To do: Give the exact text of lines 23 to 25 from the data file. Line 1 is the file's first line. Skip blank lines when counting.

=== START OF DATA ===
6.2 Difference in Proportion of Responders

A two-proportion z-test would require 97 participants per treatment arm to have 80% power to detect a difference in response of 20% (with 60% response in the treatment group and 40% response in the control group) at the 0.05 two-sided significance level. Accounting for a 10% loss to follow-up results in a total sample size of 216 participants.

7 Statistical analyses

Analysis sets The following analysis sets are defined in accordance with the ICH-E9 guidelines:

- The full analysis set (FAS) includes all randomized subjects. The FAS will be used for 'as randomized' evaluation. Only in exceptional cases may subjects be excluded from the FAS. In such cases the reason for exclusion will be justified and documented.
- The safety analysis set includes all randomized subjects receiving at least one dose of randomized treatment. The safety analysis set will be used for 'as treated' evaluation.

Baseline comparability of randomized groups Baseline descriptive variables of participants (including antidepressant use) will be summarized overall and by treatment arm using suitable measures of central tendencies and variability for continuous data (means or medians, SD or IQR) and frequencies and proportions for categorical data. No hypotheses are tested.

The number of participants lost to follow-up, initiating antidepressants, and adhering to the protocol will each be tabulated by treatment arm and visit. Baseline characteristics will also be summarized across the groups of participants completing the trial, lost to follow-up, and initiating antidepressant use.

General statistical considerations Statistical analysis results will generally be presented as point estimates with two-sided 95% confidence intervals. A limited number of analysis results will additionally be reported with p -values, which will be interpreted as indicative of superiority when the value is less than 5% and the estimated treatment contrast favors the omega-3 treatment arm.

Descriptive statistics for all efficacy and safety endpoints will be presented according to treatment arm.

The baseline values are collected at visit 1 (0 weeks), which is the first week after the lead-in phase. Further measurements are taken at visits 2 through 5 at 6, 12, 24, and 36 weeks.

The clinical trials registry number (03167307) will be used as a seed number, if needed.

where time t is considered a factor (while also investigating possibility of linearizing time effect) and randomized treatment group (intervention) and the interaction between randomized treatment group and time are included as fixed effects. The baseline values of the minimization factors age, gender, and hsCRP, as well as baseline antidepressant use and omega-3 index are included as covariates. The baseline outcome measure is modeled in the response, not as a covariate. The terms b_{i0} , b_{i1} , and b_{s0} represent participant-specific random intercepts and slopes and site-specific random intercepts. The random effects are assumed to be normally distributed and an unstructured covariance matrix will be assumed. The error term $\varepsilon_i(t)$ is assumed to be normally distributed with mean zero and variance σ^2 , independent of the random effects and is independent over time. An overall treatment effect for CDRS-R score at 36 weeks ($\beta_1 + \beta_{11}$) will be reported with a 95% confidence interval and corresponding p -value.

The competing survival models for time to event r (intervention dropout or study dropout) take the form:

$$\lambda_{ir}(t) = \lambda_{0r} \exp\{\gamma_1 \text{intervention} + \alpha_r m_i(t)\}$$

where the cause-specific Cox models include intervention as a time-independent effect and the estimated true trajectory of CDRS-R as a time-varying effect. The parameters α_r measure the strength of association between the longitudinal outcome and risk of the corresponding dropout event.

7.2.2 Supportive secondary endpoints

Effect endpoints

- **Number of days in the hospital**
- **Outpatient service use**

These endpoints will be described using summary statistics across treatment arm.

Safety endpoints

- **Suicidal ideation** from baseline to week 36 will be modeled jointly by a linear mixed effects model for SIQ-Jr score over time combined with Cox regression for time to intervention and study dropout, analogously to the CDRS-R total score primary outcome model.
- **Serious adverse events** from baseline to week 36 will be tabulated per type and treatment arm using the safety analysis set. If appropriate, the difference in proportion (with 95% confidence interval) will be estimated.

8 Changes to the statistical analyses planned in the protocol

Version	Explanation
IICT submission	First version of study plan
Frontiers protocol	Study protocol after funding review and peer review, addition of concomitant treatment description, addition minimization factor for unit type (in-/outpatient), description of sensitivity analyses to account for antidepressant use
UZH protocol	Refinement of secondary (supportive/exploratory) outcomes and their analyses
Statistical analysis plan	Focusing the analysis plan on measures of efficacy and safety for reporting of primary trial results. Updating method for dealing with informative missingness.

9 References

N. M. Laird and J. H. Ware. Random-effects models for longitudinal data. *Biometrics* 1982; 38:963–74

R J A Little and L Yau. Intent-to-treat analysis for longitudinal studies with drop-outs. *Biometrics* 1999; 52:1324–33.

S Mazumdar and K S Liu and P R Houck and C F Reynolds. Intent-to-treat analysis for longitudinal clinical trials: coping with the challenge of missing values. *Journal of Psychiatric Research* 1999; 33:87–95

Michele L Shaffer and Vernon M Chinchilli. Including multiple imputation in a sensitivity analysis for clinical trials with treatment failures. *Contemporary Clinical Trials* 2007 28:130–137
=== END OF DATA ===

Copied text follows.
- **Suicidal ideation** from baseline to week 36 will be modeled jointly by a linear mixed effects model for SIQ-Jr score over time combined with Cox regression for time to intervention and study dropout, analogously to the CDRS-R total score primary outcome model.
- **Serious adverse events** from baseline to week 36 will be tabulated per type and treatment arm using the safety analysis set. If appropriate, the difference in proportion (with 95% confidence interval) will be estimated.

8 Changes to the statistical analyses planned in the protocol